M U H L E N B E R G    M A G A Z I N E F A L L    2 0 0 1

President's Message
(continued from pg.2)

You must construct your own social lives. You must decide when to go out, when to come home, and with whom to associate. No one can make these choices for you, but always remember that your choices do impact others. You do not exist in a vacuum. If you choose to break the law or hurt yourself or someone else, be prepared to face the consequences.

It is your responsibility to care for others in our small community as well. If someone is physically hurt, regardless of the cause, you should bring him or her to the health center or call campus safety immediately. A responsible person will take care of someone first and worry about the potential consequences later. If you choose to stand aside as an observer, you are not innocent. If you witness something that you know is wrong but do not intervene, you are responsible as a co-conspirator. Have the courage to follow your own beliefs.

It is also time for you to make decisions about your spiritual and ethical life. This cannot be viewed as a separate sphere apart from your daily living; rather, every day you live, your life is integrated with your spiritual being. Part of the next four years will likely involve a deeper exploration of your faith and your beliefs. It is my hope that you will be thoughtful in this pursuit. When you find yourself in an ethical dilemma, I hope you will be reflective and think about your own beliefs and values before making a decision.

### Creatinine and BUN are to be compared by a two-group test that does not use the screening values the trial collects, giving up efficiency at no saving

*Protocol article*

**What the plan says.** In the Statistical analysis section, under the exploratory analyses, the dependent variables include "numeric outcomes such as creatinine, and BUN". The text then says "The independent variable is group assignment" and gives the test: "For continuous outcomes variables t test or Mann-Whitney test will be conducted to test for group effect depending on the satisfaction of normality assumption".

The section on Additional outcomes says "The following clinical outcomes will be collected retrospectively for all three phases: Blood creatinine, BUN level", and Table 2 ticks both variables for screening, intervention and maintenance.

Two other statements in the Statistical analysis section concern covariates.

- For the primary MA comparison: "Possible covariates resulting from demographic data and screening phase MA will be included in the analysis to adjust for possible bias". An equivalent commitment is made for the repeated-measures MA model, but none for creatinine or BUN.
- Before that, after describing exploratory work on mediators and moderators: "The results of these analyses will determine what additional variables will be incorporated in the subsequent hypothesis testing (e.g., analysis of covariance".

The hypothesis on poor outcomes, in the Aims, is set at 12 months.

I ask each of you to live responsibly as part of our community. This also means we need to care for our environment. The physical condition of our community speaks volumes about its nature. This includes keeping the campus and the surrounding neighborhood clean and safe. We live in a beautiful place and it is our collective responsibility to keep it that way. When you see wrappers, papers or cans on the ground, pick them up and put them in the nearest trash can.

Your biggest responsibility is to decide what you wish to get from this place and then see that you get it. This encompasses all spheres of your life, from the classroom to the dining room. It includes your own maturing process. It also includes beginning to identify what it is you wish to do when you leave here, which I promise you is just around the corner. You are one of the brightest and most distinguished classes ever to enter Muhlenberg. You have all kinds of futures in front of you▄glorious futures with glorious adventures. I wish I were one of you, with my life before me. Take the road to responsibility. Take it and you will find that the dividends in terms of the kind of person you are and what you do in the future will be greatly enhanced. We want this college to be an ethical college. We want it to be a decent college with decent young women and men as its students, but we also want you to come to a definition for yourself as to what these terms mean.

The road to responsibility is there for you to take and I promise you, we will be on the same road with you. Have courage.

Image of Arthur R. Taylor's signature
Arthur R. Taylor

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